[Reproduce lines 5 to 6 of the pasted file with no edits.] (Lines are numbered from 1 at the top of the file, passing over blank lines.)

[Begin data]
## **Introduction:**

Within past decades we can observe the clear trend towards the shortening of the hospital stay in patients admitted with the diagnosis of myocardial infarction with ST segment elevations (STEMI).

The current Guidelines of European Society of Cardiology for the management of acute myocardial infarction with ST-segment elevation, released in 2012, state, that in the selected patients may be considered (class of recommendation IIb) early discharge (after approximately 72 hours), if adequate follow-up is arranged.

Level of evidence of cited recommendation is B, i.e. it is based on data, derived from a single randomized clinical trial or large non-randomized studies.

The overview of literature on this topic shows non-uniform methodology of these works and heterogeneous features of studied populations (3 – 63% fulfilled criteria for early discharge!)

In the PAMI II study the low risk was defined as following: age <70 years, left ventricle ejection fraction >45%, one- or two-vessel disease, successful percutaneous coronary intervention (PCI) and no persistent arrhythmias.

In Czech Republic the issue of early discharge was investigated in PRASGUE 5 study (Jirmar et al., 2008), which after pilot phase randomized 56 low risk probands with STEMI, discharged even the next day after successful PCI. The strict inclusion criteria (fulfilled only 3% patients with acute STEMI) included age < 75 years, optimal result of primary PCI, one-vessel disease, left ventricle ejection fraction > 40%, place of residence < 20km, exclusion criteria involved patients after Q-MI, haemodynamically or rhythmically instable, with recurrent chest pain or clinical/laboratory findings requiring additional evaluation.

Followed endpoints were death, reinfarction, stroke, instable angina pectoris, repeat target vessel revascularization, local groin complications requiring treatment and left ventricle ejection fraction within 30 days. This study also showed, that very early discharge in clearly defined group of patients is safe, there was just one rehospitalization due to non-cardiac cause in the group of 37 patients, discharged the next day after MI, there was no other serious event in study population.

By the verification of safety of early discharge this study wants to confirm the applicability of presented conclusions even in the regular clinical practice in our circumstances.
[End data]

The overview of literature on this topic shows non-uniform methodology of these works and heterogeneous features of studied populations (3 – 63% fulfilled criteria for early discharge!)

In the PAMI II study the low risk was defined as following: age <70 years, left ventricle ejection fraction >45%, one- or two-vessel disease, successful percutaneous coronary intervention (PCI) and no persistent arrhythmias.